Science Spotlight

MacPherson Lab puts immunologically cold cancers in the hot seat with combination therapy

From the MacPherson and Srivastava Labs, Cancer Basic Biology and Cancer Immunology Programs, Cancer Consortium.

Reading most Science Spotlight columns, you would correctly infer that immunotherapy is a big deal in medicine -- for cancer and beyond. Immunotherapies reinvigorate a patient’s immune system, retraining or re-sensitizing it so that it can lock onto targets it might have ignored before. For many patients with cancer, immunotherapy has made a drastic difference in quality and length of life. However, not all cancers are created equal: small cell lung cancer (SCLC), for instance, is considered “immunologically cold”, meaning the cancer cells manage to avoid immune recognition. Even if one were to reinvigorate the immune system, SCLC is often too stealthy to detect, possibly by hiding mutated proteins from patrolling immune cells. Enter Dr. Joseph Hiatt, a Research Associate in the MacPherson Lab (Human Biology and Public Health Sciences Divisions), and the study he recently led, published in Clinical Cancer Research.

“Immunotherapy has substantially improved outcomes for many patients with different types of lung cancer, but the gains for patients with SCLC have been modest at best,” explained Dr. Hiatt. “We wanted to develop a treatment strategy that could make immunotherapy more effective for patients with SCLC.” Other labs have recently shown that SCLC tumors with low neuroendocrine features and activation of the Notch signaling pathway may respond better to immune checkpoint blockade (ICB). Incredibly, the MacPherson Lab recently determined that inhibiting a protein called lysine-specific demethylase 1a (LSD1) led to both activation of Notch, and suppression of neuroendocrine transcriptional programs. Accordingly, the lab decided to see if LSD1 inhibition could improve ICB outcomes in a mouse model of SCLC, as well as in human and mouse cell culture experiments. “We made a model of SCLC in a mouse with an intact immune system so we could test the effectiveness of immunotherapy,” said Dr. Hiatt. “When we tried our treatment strategy (combining immunotherapy [anti-PD1] with an LSD1 enzyme inhibitor [bomedemstat]) in this system, we saw much better tumor control with both drugs than with either drug alone. This was a really exciting sign that our strategy might have merit. We then analyzed tumors and cells that had been treated with these drugs and found multiple signs of increased immune system activation, which was further validation of our approach.” The authors observed that cultured tumor cells treated with both drugs had higher expression of Major Histocompatibility Class-I (MHC-I), which is required for surveillance of cancer cells by immune cells, and increased killing by cytotoxic T cells. This combination therapy robustly stunted tumor growth, especially as compared to either bomedemstat or immunotherapy alone.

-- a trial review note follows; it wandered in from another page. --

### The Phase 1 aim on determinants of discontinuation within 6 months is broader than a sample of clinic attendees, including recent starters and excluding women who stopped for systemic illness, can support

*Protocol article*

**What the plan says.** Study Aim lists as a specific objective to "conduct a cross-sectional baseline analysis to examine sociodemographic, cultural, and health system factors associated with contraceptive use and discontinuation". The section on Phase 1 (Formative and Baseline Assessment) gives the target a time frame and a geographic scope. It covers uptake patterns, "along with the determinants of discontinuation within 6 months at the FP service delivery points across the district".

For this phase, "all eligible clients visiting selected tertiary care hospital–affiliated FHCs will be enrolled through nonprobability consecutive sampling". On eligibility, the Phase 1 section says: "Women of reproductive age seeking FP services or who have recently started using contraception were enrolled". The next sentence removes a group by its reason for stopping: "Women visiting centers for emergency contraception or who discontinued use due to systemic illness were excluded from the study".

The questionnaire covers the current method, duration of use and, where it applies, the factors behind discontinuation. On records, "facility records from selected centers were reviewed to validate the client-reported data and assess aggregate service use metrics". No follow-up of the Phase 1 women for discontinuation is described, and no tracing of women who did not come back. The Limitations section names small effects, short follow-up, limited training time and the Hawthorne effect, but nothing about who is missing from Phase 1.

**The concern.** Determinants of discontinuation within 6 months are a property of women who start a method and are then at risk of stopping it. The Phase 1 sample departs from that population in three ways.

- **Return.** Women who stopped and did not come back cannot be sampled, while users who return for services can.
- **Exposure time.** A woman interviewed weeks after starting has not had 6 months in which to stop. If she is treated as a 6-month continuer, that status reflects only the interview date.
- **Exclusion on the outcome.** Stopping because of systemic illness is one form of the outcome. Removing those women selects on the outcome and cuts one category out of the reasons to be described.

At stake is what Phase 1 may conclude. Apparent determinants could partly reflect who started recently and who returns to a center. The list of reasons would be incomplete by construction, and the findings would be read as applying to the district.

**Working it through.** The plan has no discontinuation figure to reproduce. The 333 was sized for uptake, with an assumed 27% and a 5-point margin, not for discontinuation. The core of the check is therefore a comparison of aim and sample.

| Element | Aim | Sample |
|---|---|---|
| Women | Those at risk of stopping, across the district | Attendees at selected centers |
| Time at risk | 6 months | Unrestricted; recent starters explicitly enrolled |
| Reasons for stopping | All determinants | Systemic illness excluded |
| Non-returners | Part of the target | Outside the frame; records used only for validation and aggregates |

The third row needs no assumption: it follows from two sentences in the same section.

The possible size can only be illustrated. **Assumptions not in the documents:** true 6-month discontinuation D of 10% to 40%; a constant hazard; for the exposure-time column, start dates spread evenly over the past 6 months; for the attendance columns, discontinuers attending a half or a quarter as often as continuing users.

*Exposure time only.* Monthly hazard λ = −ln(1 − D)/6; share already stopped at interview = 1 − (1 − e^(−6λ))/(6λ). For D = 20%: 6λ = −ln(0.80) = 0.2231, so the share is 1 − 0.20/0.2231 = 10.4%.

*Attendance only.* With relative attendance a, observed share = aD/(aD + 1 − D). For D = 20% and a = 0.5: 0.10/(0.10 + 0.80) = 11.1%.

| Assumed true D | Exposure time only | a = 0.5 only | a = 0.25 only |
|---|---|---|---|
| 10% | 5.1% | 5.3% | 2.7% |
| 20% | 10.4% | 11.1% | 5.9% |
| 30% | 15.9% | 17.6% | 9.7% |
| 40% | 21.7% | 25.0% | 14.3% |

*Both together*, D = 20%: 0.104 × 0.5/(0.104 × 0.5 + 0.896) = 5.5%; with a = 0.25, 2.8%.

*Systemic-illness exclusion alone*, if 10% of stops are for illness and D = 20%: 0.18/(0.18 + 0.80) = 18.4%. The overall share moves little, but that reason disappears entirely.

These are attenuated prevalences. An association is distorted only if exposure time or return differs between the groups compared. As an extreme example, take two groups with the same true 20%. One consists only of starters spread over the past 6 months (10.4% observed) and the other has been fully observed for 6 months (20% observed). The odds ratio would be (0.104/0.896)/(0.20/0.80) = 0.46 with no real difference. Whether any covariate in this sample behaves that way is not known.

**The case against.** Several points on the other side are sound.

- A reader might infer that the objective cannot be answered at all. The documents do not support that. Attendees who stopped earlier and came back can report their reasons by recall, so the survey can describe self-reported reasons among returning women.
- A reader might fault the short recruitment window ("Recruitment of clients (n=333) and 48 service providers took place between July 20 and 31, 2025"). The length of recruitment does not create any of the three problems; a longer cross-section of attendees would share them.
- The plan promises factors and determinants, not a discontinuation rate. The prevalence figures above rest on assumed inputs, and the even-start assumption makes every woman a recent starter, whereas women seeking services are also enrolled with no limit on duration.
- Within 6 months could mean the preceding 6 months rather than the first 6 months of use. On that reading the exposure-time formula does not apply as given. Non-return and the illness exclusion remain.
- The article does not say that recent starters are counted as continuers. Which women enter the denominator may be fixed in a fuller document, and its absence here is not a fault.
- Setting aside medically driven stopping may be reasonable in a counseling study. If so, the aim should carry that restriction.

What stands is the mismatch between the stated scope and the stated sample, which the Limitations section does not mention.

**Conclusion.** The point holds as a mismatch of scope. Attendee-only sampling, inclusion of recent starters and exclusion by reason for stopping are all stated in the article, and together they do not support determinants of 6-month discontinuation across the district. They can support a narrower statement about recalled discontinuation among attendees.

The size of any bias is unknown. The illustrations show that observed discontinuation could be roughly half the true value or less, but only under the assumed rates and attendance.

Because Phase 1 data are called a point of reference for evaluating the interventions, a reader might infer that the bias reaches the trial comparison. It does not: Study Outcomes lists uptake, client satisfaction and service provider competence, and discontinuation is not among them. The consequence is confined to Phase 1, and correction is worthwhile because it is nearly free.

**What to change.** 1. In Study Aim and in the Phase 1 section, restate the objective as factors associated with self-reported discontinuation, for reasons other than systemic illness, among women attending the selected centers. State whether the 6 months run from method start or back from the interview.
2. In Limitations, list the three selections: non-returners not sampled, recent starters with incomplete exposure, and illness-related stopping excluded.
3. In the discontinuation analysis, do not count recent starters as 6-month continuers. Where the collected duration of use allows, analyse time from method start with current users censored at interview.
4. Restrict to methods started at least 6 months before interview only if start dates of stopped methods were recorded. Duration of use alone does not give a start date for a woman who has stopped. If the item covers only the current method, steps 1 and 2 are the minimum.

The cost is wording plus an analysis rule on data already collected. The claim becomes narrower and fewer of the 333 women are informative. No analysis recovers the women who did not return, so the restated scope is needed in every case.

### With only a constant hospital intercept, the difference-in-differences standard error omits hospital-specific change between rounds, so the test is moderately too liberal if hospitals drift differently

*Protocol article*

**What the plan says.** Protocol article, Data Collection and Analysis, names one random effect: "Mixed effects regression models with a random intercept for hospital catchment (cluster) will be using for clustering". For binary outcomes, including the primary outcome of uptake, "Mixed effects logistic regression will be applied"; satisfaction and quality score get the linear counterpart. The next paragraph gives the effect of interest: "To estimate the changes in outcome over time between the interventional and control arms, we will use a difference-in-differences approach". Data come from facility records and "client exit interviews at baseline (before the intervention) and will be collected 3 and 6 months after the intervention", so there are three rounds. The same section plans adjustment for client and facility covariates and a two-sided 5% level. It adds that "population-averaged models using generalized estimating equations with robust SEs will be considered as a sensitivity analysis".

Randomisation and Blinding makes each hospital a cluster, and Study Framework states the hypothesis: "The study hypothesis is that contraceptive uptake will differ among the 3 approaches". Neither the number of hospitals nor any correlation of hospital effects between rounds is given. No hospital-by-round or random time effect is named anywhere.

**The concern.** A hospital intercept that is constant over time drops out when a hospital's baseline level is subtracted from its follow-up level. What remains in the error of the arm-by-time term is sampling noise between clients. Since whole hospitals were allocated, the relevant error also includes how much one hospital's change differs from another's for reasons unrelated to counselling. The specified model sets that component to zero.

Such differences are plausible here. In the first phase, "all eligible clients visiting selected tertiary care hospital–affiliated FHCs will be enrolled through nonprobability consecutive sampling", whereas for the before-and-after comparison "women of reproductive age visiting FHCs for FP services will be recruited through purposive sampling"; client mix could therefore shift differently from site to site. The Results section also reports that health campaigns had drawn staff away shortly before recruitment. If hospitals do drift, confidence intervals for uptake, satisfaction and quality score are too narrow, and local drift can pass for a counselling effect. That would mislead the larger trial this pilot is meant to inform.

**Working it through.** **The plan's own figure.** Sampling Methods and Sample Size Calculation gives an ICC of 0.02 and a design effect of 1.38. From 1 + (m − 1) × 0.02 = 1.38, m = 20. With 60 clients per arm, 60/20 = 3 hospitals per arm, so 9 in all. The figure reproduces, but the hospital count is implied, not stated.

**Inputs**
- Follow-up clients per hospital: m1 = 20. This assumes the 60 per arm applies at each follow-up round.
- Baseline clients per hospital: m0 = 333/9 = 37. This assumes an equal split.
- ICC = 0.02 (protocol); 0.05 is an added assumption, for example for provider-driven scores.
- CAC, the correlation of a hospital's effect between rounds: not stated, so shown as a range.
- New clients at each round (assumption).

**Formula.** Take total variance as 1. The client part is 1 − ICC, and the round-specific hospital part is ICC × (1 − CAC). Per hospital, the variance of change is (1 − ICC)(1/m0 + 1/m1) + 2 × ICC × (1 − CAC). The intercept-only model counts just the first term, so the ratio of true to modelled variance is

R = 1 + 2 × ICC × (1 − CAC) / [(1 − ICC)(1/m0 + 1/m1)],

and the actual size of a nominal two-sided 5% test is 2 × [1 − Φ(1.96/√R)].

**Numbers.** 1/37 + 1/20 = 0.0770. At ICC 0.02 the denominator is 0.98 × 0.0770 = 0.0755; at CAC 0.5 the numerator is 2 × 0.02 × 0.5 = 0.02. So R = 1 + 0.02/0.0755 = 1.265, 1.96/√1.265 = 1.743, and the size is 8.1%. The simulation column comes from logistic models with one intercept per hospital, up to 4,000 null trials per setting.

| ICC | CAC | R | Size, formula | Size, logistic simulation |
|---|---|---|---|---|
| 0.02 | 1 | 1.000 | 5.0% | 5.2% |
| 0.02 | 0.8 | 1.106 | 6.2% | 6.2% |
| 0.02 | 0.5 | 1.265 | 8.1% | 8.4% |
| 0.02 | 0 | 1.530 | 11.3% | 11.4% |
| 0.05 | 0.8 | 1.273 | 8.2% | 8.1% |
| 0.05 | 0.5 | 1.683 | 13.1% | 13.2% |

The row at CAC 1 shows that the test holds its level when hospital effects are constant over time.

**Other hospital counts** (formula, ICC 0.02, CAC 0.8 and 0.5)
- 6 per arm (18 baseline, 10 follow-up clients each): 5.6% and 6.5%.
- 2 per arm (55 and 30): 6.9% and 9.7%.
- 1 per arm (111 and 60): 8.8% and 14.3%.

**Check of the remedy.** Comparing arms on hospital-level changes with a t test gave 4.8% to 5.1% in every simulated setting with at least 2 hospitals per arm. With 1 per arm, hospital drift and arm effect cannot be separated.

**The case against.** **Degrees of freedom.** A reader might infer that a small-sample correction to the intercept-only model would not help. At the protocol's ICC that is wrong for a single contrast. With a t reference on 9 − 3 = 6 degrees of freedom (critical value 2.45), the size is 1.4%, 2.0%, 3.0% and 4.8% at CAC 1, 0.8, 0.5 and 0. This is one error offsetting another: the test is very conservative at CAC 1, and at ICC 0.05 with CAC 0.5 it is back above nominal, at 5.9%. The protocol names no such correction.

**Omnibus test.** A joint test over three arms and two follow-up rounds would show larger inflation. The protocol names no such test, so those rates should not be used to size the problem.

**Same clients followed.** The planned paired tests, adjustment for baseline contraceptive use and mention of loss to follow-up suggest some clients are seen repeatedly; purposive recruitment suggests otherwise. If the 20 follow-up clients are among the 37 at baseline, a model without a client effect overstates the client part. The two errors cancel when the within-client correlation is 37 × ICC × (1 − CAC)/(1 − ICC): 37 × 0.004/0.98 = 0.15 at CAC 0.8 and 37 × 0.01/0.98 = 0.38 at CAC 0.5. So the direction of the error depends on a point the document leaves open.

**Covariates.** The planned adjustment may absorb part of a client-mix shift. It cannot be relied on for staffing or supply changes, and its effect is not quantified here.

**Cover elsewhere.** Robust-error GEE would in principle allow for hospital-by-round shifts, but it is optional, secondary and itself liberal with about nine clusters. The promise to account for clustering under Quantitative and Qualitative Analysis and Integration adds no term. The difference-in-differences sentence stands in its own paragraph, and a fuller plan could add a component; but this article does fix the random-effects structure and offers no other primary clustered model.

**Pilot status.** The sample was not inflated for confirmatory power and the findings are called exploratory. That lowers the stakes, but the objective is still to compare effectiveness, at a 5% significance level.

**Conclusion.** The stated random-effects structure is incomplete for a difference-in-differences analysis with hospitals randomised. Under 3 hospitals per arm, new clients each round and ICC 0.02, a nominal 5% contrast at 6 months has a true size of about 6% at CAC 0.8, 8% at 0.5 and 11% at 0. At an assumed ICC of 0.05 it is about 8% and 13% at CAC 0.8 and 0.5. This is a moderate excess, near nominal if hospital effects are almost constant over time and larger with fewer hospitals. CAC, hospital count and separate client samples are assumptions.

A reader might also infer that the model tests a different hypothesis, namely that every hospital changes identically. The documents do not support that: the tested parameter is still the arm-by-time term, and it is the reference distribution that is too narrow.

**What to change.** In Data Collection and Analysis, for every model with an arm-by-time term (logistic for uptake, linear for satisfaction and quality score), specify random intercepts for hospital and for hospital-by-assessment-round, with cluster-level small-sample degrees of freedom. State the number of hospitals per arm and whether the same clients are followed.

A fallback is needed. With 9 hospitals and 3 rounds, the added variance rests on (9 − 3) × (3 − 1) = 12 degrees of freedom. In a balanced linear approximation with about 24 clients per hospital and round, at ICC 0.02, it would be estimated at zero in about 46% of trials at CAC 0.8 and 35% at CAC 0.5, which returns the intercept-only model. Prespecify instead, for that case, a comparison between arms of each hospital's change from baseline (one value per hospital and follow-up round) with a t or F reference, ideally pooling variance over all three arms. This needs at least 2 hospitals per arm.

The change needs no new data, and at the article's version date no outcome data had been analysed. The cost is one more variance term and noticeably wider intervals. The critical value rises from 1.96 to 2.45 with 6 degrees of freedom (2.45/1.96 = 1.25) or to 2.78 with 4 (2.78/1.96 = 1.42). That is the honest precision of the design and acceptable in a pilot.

A graphic showing how the combination of bomedemstat and immunotherapy have a much stronger effect on tumor growth than either treatment alone.
In this study, Drs. Hiatt, MacPherson, and Srivastava describe how some treatments are more than the sum of their parts. Mouse models of small cell lung cancer are normally unresponsive to immunotherapies such as anti-PD1. However, treatment with a drug called bomedemstat in combination with anti-PD1 immunotherapy effected a significantly better outcome than either treatment on its own. Image provided by Dr. Joseph Hiatt.